Photo by Jason Caldwell

Tigers Changing Focus at Football Practice

Auburn is back to work as the football Tigers begin to turn their attention to their opening night opponent.

Jeff Holland (above) is a sophomore defensive end for the Tigers.

Auburn, Ala.--With opening night 17 days away the Auburn football team returned to the practice field on Wednesday evening and began shifting its focus to preparing for its visitors from the ACC--the Clemson Tigers.

Auburn worked out for more than two hours in full pads, the first session since Monday morning when the Tigers wrapped up the camp portion of preseason drills prior to the start of fall semester classes that began on Tuesday.

The Wednesday practice was also the first one in which the coaching staff began training the scout teams ready to give the offense and defense the looks they are expected to see from Clemson on Sept. 3rd.

If the Tigers are going to have a chance to upset No. 2 ranked Clemson, a team that features outstanding quarterback DeShaun Watson, they will likely need a lot of help from the defensive front four coached by Rodney Garner.

Last season the Tigers finished the year with just 19 sacks, which ranked next to last in the SEC, just two ahead of Kentucky. A player who might be able to help the Tigers get after opposing quarterbacks is sophomore end Jeff Holland.

“He has that moxie, that tenacity and he loves football,” Garner said of the 6-2, 250-pound sophomore. “He is a lot like Carl (Carl Lawson) from that standpoint. He isn’t as powerful, nor as quick-twitch as Carl, but I think he will continue to get better because it is important to him.”

Lawson, who was injured in the 2015 season opener vs. Louisville at the Georgia Dome, missed six games and never got back to full speed last year although he returned to the starting lineup for game eight vs. Ole Miss.

Holland, who is from Jacksonville, Fla., is the nephew of former Auburn basketball forward Carey Holland, who played on teams coached by Sonny Smith.

Another key to upsetting Clemson will be to get more production out of the running attack. Tim Horton, who is entering his fourth season as an AU assistant coach, must replace a trio of backs (Peyton Barber, Jovon Robinson and Roc Thomas) who rushed for 1,917 yards, which is 75.1 percent of the team’s season total of 2,553 rushing yards. That trio accounted for 89.2 percent of the yardage gained by the 2015 running backs group.

If Horton is seriously concerned about the situation at running back he isn’t admitting it.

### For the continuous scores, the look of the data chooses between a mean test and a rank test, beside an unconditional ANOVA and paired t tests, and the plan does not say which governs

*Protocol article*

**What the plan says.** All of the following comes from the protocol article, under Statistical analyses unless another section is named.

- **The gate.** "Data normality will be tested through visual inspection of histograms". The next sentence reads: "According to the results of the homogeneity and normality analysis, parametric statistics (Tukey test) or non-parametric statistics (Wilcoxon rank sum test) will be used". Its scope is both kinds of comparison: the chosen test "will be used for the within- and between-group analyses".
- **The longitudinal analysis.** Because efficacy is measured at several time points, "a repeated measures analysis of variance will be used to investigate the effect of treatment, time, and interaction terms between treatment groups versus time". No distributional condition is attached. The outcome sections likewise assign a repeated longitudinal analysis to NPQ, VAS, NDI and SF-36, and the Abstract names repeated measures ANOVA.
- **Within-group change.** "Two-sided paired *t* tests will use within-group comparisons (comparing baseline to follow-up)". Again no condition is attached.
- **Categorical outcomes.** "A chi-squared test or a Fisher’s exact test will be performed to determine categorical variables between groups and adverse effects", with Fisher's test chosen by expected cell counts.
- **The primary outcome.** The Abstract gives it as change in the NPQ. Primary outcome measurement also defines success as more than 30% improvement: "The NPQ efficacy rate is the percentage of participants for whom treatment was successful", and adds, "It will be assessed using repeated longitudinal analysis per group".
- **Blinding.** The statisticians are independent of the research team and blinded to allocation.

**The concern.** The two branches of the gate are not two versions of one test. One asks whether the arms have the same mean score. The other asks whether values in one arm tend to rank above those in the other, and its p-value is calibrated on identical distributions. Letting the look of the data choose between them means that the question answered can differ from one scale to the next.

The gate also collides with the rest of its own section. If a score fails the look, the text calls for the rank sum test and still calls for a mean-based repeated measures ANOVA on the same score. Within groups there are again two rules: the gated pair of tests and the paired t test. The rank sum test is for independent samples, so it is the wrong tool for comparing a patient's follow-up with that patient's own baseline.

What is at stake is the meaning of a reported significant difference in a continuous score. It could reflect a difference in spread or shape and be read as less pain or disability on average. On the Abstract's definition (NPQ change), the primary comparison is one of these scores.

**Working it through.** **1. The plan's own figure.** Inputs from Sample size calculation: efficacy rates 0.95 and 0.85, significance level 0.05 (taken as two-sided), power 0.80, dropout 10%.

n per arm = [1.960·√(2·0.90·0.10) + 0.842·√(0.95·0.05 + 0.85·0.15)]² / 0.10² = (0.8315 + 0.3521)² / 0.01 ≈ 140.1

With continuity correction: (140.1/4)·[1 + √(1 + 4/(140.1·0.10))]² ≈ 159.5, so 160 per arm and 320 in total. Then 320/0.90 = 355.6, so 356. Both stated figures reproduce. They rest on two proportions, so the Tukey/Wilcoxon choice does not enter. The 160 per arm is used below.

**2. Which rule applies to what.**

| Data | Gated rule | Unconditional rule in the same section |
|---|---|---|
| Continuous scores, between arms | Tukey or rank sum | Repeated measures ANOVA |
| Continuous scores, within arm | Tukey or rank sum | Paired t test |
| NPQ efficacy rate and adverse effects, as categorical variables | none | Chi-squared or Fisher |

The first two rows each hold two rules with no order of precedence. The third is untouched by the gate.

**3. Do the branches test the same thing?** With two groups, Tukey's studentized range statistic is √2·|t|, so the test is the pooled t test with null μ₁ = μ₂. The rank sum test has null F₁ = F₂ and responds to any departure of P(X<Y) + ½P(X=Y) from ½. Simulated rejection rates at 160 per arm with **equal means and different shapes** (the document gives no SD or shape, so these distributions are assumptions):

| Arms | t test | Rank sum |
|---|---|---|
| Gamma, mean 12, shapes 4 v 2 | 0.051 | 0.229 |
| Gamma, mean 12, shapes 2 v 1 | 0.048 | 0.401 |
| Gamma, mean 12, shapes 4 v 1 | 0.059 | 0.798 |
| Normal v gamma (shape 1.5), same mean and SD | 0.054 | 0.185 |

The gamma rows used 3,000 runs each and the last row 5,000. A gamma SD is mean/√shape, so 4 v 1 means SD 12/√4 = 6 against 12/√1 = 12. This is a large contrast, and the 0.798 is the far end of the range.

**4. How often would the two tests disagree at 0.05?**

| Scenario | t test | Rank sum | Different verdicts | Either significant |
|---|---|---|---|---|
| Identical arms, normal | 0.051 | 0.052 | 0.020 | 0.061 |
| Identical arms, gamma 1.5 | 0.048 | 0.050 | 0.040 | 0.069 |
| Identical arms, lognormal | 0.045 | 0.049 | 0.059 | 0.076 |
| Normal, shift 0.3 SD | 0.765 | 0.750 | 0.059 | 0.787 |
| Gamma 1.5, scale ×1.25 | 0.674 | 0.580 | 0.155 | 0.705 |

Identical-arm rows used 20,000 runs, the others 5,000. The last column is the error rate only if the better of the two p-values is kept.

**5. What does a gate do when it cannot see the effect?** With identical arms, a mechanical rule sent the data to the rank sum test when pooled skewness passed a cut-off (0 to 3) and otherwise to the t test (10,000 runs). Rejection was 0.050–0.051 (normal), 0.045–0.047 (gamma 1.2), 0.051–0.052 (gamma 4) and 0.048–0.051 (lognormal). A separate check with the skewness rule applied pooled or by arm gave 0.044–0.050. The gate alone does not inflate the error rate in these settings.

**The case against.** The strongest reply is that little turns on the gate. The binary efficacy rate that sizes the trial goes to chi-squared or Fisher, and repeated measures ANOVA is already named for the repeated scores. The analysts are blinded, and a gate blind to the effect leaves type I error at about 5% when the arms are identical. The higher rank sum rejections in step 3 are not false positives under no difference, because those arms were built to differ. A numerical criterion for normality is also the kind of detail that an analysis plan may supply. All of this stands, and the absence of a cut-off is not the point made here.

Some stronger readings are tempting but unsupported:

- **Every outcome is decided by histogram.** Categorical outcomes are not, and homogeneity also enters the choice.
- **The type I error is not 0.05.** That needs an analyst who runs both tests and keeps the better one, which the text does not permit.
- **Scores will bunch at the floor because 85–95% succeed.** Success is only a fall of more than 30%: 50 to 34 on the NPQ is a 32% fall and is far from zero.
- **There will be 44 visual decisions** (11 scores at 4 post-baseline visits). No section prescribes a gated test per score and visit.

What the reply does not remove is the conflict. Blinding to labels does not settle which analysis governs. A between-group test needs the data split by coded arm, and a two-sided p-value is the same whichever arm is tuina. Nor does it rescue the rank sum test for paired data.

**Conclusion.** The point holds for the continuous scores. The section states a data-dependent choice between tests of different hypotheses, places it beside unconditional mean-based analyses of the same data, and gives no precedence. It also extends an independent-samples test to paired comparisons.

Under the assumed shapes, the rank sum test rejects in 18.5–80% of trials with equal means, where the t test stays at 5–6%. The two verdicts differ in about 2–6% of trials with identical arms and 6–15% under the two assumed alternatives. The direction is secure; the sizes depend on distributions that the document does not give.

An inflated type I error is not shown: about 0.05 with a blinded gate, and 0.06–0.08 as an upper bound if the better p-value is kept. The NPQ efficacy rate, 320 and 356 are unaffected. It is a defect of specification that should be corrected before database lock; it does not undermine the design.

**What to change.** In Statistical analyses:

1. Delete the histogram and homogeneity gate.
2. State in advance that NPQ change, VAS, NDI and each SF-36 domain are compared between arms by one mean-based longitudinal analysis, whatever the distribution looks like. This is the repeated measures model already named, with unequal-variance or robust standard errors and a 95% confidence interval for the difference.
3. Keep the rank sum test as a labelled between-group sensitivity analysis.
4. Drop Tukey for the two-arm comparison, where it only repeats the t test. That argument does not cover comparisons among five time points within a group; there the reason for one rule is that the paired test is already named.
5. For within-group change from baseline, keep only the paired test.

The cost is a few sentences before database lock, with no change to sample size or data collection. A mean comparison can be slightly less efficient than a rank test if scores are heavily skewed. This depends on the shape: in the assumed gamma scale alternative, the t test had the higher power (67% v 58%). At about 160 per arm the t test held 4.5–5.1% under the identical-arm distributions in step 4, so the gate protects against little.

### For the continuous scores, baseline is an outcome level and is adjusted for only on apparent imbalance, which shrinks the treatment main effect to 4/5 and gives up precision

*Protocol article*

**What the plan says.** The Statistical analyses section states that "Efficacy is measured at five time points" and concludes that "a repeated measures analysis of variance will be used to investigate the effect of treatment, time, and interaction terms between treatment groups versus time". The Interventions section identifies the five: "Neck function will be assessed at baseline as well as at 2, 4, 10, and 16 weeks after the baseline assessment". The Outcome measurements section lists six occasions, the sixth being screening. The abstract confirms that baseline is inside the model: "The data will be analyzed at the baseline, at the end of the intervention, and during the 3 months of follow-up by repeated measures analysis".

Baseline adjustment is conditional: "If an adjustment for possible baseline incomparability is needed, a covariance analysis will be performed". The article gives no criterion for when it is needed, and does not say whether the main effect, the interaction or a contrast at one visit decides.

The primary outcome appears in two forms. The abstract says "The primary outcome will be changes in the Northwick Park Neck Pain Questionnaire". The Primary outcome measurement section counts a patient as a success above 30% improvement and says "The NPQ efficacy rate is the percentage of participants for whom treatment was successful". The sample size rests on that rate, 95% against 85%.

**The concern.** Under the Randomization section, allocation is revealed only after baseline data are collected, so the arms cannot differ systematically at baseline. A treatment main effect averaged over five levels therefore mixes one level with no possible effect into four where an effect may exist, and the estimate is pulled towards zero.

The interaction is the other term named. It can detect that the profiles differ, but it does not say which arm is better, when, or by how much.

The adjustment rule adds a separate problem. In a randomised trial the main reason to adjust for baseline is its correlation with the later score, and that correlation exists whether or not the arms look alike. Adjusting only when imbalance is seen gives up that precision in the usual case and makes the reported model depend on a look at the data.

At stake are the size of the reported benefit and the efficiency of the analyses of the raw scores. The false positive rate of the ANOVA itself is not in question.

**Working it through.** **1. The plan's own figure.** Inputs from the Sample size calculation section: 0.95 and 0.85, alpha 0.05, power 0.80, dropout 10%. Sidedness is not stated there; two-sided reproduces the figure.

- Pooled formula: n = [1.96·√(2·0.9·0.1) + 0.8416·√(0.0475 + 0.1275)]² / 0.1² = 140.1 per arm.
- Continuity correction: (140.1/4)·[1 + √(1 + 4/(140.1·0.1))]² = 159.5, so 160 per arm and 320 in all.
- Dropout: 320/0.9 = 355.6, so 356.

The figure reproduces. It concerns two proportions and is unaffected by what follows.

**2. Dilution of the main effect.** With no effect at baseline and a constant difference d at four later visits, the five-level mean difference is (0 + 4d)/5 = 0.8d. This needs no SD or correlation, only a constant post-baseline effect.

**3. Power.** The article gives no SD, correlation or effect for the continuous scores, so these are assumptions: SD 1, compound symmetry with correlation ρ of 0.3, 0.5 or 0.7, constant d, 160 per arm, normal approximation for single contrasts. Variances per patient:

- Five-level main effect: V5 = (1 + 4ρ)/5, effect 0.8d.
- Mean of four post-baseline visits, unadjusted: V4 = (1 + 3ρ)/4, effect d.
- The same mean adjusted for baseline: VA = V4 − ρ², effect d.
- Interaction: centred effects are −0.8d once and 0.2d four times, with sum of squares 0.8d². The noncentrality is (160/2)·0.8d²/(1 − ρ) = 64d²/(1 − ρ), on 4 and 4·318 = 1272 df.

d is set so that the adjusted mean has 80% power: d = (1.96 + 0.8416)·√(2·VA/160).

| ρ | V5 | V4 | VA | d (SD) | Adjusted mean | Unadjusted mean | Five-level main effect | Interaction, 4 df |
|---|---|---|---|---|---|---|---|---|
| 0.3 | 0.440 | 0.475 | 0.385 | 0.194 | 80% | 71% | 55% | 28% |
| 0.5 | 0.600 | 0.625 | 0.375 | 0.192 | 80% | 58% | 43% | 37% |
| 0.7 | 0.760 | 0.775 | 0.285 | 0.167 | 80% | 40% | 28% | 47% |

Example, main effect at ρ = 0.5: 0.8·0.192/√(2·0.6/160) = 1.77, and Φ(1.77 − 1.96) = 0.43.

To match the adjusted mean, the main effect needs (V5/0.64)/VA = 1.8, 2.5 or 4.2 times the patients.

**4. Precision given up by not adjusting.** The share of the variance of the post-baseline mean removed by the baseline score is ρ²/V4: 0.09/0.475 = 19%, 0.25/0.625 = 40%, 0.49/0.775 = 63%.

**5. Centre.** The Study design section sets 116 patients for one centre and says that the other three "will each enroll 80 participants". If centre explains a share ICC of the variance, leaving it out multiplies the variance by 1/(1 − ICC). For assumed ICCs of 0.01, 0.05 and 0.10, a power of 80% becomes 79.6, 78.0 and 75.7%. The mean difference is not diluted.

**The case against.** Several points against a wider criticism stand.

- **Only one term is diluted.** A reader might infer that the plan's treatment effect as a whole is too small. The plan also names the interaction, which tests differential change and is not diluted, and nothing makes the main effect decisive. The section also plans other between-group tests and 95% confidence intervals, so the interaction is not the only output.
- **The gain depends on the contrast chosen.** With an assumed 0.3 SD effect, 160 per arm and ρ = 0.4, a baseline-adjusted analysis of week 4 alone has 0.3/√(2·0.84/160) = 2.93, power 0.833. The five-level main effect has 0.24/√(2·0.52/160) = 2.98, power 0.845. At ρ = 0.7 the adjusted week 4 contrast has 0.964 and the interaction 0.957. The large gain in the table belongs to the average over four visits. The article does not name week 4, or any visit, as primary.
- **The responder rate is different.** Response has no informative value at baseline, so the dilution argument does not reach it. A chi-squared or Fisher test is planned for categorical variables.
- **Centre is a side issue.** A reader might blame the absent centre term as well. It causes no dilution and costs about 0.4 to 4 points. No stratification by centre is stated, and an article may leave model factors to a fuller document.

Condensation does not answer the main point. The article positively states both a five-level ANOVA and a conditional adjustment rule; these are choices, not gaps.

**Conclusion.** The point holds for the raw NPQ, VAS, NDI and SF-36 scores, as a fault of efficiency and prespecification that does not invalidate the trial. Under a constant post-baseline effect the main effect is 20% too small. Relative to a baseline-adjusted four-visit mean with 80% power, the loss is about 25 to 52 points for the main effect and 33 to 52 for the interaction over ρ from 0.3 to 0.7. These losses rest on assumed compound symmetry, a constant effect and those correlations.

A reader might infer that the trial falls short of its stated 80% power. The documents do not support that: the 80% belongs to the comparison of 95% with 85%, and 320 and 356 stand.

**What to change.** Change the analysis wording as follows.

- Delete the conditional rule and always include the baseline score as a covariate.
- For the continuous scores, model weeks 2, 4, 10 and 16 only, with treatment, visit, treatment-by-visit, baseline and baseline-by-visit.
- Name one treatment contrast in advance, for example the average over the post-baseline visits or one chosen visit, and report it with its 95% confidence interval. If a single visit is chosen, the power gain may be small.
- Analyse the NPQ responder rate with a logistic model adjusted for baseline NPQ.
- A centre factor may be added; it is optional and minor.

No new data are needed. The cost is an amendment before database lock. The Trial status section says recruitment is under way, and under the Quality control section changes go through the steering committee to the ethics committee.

“I really think at the end of the day this is going to be an outstanding group of running backs,” ?he predicted. “I am really excited about the young men we have and I think a great season is ahead for them because we have good players. Hopefully, if I can do a good job of coaching them up, we are going to have a really strong group.”

The top returning rusher, Kerryon Johnson, gained 208 yards while averaging 4.0 yards per carry last season as a freshman. Up nearly 20 pounds and fully healthy after playing with a shoulder problem last fall, he is 6-0, 211 and is competing with 6-0, 240-pound redshirt sophomore Kamryn Pettway for a starting spot. 

Other backs in the mix for playing time include true freshmen Kameron Martin and Malik Miller along with sophomore Chandler Cox, who like Pettway can also play fullback/H-back.

Horton said he is expecting Johnson, a former Alabama Mr. Football, to have a productive sophomore season. “Kerryon has such good ball skills,”?the coach said. “He is a very good perimeter runner and he has really improved between the tackles.”

Commenting on Pettway, the running back coach said, “He is a big, strong, physical kid who is going to be a one-cut runner. He kind of has his own style that I think will be good for the Auburn Tigers. He enjoys the contact part of it. He runs with a good pad level. There is not going to be a whole lot of juking--he is going to go one direction.”

Horton said what Pettway and Johnson have in common is their ability to do a good job as receivers and a willingness to block.

A potential change of pace runner for the offense, Martin has won praise from Head Coach Gus Malzahn as well as Offensive Coordinator Rhett Lashlee. Horton noted that the freshman has potential.

“He is not real big, he is the smallest of the five guys we are working with, and he only weighs around 180 pounds, but he has great quickness and acceleration,”? Horton said. “He has got good ball skills so I think he has learned things very well up to this point so I think in terms of being able to come in and contribute early, he has a chance to.

“I am really pleased with how well he has picked things up,”?Horton added about the four-star recruit from Port Arthur, Tex. “I am really pleased with how he has adjusted to the speed of the game, which is something freshmen can struggle with. I don’t think there is any question he will play, contribute and have an important role on our team.”

Photo by Jason Caldwell

Malik Miller was a key performer on three state championships in high school.

Miller, the other freshman running back, arrived in January as an early graduate of Madison Academy, where he played with Johnson. Miller, who was trying to bounce back from a senior season injury in spring training, has made progress in preseason. “He is a better player now than he was in the spring,” Horton said. “I am really pleased with Malik.”

The Tigers will return to the field for a Thursday evening workout and are scheduled to have one practice daily the rest of the week.

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